6. In the counter affidavit filed on behalf of respondent No.1, it has been stated that the complainant came to know of the transactions of sale, only in the year 2009, whereafter he complained before the Deputy Commissioner, D.K., as such the issue raised as to delay in filing the complaint is unfounded. It is further stated that the Mukka Welfare Society receives donations from various institutions and general public. The allegation of personal vendetta, pleaded in the appeal by the appellants, has been denied in the counter affidavit. Lastly, defending the orders passed by the courts below, it is stated that the courts below have committed no error of law.

  7. Arguments were advanced by learned counsel for the parties on the above lines pleaded before us. Having considered the submissions of the learned counsel for the parties what is apparent in the present case is that the complainant is not the member of Mukka Welfare Society. It is also not disputed that the sale deeds in question were executed way back in the year 1996 and the complainant, who is not even member of the Society, raises the issue that the sale deeds were executed for the benefit of the Directors of the Society, after a long gap of more than twelve years. Sale deeds in question are registered, and not declared null and void by any court of law. It is also relevant to mention here that admittedly earlier a complaint was made by the complainant to the Deputy Commissioner in the year 2009, which was got investigated by the police and the result of the investigation was that no offence was found committed by the appellants on the ground that the dispute is of civil in nature.

  8. In view of the above facts, apparent on the record, we are of the view that the High Court and the courts below have committed grave error of law in ignoring the same. Needless to say that to constitute an offence punishable under Section 406 IPC, the essential ingredient is the “entrustment” of the property. The complaint filed by the complainant nowhere discloses that the land in question purchased in the year 1978 was entrusted to the Society for the benefit of others. It is only after entrustment is shown, it can be said that there was criminal breach of trust.

  9. In Ram Narayan Popli v. Central Bureau of Investigation 1, this Court, per majority, has explained “entrustment” in paragraph 363 as under: –“ The term “entrustment” is not necessarily a term of law. It may have different implications in different contexts. In its most general signification all it imports is the handing over possession for some purpose which may not imply the conferring of any proprietary right at all.”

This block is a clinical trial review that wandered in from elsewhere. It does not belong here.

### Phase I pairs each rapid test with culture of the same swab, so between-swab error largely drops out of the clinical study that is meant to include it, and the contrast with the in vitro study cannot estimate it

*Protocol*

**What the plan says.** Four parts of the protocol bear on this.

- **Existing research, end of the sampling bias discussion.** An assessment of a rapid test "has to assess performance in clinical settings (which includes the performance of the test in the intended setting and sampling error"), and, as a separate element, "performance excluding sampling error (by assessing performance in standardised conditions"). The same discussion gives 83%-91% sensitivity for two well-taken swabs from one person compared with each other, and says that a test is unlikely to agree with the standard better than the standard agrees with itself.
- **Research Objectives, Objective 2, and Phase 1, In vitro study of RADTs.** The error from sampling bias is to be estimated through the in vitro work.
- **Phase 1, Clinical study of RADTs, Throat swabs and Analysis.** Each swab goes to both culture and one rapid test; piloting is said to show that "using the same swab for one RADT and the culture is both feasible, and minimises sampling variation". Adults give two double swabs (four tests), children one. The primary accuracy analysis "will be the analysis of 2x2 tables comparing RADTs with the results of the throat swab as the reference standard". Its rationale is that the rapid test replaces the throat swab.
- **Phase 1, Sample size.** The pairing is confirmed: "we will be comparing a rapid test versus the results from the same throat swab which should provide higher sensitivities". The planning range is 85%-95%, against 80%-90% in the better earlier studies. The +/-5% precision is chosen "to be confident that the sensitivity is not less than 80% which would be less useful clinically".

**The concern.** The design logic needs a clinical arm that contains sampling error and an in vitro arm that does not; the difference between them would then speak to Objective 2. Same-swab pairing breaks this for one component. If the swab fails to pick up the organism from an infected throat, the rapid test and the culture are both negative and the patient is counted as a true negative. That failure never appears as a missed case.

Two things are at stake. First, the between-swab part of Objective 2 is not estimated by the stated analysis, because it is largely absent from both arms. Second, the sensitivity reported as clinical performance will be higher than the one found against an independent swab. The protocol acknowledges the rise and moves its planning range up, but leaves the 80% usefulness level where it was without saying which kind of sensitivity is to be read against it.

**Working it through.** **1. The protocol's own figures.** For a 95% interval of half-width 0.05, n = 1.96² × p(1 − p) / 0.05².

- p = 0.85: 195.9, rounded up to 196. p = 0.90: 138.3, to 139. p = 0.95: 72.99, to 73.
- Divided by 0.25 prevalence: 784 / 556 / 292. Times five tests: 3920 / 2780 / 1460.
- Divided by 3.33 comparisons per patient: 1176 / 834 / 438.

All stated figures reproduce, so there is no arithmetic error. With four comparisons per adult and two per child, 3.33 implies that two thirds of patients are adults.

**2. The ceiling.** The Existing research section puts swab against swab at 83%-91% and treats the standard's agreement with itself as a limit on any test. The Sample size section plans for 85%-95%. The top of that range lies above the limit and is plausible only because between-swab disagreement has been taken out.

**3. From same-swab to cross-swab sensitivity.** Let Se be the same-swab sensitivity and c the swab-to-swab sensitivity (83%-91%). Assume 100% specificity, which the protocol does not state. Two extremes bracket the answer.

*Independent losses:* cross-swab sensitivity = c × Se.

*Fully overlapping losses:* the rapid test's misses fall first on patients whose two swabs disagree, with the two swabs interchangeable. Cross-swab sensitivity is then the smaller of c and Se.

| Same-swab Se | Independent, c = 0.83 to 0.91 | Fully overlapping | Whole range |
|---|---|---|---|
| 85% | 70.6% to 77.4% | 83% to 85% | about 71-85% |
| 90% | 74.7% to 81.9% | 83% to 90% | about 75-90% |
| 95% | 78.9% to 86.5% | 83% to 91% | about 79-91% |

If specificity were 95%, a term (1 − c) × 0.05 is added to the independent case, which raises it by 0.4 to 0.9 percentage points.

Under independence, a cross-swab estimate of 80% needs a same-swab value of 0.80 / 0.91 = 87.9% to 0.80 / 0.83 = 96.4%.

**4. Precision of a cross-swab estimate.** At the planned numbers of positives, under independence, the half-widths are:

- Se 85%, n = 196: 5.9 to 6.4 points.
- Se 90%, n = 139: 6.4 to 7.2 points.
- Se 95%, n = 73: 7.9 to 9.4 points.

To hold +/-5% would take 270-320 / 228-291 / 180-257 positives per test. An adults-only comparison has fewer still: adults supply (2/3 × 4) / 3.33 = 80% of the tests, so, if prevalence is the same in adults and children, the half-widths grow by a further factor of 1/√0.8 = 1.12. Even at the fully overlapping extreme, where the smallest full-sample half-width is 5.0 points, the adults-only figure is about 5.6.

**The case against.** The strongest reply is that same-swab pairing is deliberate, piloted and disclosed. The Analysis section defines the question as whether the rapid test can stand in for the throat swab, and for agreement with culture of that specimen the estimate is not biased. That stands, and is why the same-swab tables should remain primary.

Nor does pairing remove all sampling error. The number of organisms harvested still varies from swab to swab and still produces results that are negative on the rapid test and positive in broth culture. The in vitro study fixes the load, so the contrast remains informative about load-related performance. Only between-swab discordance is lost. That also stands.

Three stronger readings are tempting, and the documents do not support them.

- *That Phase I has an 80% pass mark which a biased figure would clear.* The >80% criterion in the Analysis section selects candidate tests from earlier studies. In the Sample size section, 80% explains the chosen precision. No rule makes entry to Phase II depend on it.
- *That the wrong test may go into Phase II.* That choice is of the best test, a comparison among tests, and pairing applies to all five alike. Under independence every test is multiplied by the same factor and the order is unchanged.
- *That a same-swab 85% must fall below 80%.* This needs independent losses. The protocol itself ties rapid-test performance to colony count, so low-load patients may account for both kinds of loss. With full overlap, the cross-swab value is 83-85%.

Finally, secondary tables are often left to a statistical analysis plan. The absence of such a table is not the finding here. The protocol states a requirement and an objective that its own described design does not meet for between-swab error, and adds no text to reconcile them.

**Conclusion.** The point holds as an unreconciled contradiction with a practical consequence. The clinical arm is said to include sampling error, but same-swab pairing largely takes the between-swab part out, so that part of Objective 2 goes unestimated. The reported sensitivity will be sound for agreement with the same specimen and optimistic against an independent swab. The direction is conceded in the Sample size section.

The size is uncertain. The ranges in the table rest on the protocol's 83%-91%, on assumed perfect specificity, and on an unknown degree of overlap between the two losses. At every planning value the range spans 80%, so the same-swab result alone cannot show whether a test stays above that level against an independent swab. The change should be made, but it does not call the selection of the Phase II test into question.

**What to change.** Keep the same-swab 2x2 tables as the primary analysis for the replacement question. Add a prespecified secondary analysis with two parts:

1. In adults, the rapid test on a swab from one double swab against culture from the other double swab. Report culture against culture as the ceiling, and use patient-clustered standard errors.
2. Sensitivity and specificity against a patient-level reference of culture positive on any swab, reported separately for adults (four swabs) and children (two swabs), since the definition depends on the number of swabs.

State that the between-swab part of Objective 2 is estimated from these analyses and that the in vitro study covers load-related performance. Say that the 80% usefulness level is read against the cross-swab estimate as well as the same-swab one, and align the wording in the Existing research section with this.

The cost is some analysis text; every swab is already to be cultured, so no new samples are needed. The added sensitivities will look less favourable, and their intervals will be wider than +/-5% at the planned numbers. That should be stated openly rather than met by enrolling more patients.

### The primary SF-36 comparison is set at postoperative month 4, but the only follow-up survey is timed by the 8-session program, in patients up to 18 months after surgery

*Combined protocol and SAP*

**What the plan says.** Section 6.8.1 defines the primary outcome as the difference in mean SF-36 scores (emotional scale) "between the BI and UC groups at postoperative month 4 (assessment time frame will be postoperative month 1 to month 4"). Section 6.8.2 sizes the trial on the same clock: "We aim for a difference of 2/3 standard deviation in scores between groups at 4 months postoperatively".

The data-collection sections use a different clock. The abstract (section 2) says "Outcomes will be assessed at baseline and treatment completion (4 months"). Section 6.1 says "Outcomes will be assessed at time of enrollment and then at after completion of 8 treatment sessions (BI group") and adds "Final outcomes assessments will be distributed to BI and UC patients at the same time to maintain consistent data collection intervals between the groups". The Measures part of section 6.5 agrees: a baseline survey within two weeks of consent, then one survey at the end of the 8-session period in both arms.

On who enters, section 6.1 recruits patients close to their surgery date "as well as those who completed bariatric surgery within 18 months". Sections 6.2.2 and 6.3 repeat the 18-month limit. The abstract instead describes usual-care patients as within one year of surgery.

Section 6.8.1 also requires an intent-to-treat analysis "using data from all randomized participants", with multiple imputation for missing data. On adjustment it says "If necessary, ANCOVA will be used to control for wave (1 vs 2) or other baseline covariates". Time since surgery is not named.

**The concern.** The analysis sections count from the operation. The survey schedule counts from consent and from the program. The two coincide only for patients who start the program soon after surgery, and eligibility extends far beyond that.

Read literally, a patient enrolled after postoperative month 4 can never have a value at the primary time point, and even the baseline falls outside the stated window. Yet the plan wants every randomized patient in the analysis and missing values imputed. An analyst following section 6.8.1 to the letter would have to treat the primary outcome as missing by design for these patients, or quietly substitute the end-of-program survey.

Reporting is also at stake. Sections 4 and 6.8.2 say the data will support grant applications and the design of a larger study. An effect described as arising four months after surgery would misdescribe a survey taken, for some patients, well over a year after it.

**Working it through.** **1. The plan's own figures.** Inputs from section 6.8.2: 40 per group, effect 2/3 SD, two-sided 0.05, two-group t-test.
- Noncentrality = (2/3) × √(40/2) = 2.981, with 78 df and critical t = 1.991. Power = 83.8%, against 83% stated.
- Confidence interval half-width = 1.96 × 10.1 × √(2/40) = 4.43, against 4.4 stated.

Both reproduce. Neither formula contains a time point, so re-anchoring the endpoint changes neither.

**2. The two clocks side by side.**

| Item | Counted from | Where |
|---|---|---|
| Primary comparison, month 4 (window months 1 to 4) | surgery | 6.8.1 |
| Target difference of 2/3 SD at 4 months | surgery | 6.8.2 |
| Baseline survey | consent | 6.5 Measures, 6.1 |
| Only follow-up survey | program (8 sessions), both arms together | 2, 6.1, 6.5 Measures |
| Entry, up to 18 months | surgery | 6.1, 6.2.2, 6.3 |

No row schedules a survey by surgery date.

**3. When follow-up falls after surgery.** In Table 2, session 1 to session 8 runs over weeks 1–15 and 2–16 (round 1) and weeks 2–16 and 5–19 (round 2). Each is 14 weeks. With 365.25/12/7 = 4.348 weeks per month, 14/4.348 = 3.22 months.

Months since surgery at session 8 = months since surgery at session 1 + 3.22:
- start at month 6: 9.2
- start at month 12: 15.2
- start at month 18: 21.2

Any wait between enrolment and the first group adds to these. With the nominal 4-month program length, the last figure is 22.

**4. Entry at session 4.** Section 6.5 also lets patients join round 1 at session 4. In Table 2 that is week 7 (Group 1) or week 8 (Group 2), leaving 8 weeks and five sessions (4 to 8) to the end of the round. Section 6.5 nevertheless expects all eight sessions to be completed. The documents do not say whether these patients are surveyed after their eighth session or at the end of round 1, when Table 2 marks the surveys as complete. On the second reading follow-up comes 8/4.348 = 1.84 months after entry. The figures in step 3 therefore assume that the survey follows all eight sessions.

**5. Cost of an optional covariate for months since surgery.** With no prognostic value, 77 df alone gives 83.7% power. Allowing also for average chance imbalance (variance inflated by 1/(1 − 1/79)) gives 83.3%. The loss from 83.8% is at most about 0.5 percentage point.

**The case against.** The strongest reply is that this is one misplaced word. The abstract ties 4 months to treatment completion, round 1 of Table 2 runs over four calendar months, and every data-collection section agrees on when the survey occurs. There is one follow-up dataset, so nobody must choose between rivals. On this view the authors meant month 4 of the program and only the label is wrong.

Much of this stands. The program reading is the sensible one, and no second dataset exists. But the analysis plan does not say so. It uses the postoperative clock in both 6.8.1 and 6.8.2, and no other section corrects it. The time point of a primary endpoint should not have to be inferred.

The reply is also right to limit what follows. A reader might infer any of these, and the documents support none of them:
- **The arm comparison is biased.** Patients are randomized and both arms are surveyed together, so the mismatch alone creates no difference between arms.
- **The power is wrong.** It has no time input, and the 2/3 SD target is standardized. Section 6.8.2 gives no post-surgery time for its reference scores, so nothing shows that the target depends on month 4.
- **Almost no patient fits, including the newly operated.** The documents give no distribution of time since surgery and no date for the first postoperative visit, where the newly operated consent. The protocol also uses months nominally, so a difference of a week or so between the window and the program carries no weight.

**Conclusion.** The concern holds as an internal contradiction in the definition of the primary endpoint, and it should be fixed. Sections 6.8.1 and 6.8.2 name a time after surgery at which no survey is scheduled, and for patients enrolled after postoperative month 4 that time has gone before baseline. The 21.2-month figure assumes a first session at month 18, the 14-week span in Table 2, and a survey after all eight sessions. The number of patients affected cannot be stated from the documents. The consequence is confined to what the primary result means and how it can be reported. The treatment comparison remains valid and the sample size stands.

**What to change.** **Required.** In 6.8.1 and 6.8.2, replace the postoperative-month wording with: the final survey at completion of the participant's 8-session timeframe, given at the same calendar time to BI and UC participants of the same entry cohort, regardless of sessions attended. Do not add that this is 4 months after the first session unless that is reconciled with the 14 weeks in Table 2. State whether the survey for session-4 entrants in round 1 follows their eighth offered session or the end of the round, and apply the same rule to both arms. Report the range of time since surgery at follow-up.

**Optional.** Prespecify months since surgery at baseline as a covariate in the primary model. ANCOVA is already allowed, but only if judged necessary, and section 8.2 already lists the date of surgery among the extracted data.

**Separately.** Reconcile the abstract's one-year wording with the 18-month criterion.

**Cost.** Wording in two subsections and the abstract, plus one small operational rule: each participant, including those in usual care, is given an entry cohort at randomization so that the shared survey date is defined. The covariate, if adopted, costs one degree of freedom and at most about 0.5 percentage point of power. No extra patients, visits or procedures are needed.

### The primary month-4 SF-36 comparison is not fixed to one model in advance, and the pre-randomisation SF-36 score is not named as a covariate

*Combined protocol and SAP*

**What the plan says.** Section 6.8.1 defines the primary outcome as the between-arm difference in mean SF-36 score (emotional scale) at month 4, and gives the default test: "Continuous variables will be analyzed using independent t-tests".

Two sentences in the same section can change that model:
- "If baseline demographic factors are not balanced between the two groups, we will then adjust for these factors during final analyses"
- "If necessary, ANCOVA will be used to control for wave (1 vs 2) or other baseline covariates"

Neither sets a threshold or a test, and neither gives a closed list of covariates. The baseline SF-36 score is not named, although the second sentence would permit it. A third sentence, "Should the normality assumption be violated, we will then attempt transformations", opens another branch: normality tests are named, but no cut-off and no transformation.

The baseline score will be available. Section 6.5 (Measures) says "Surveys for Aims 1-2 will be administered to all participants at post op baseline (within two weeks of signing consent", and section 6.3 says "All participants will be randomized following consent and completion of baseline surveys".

10. In State of Gujarat v. Jaswantlal Nathalal 2, this Court in paragraph 8 has observed that a mere transaction of sale cannot amount to an entrustment.

  11. At this stage we also think it proper to observe that in the present case, even if the allegations made in the complaint are taken to be true, the ingredients of the offence punishable under Section 409 IPC for which appellants are summoned, are also not made out. To constitute an offence punishable under Section 409 IPC, apart from entrustment, it is also essential requirement that it should be shown that the accused has acted in the capacity of a public servant, banker, merchant, factor, broker, attorney or agent. It is nowhere shown in the complaint that the appellants have acted in any of the above capacities.

  12. As far as offence of cheating is concerned, the same is defined in Section 415 IPC, for which the punishment is provided under Section 420 IPC. Section 415 reads as under:-“ 415. Cheating. – Whoever, by deceiving any person, fraudulently or dishonestly induces the person so deceived to deliver any property to any person, or to consent that any person shall retain any property, or intentionally induces the person so deceived to do or omit to do anything which he would not do or omit if he were not so deceived, and which act or omission causes or is likely to cause damage or harm to that person in body, mind, reputation or property, is said to “cheat”. Explanation. – A dishonest concealment of facts is a deception within the meaning of this section. Illustrations……………”

  13. From the above language of the Section, one of the essential ingredients for the offence of cheating is deception, but in the present case, from the contents of the complaint it nowhere reflects that the complainant was deceived or he or anyone else was induced to deliver the property by deception. What was done, was so reflected in the resolutions, and sale deeds.

  14. In Mathavrao Jiwajirao Scindia and others v. Sambhajirao Chandrojirao Angre and others 3, a three-Judge Bench of this Court has laid down the law as to quashment of proceedings under Section 482 CrPC as follows:-“ 7. The legal position is well settled that when a prosecution at the initial stage is asked to be quashed, the test to be applied by the court is as to whether the uncontroverted allegations as made prima facie establish the offence. It is also for the court to take into consideration any special features which appear in a particular case to consider whether it is expedient and in the interest of justice to permit a prosecution to continue. This is so on the basis that the court cannot be utilised for any oblique purpose and where in the opinion of the court chances of an ultimate conviction is bleak and, therefore, no useful purpose is likely to be served by allowing a criminal prosecution to continue, the court may while taking into consideration the special facts of a case also quash the proceeding even though it may be at a preliminary stage.”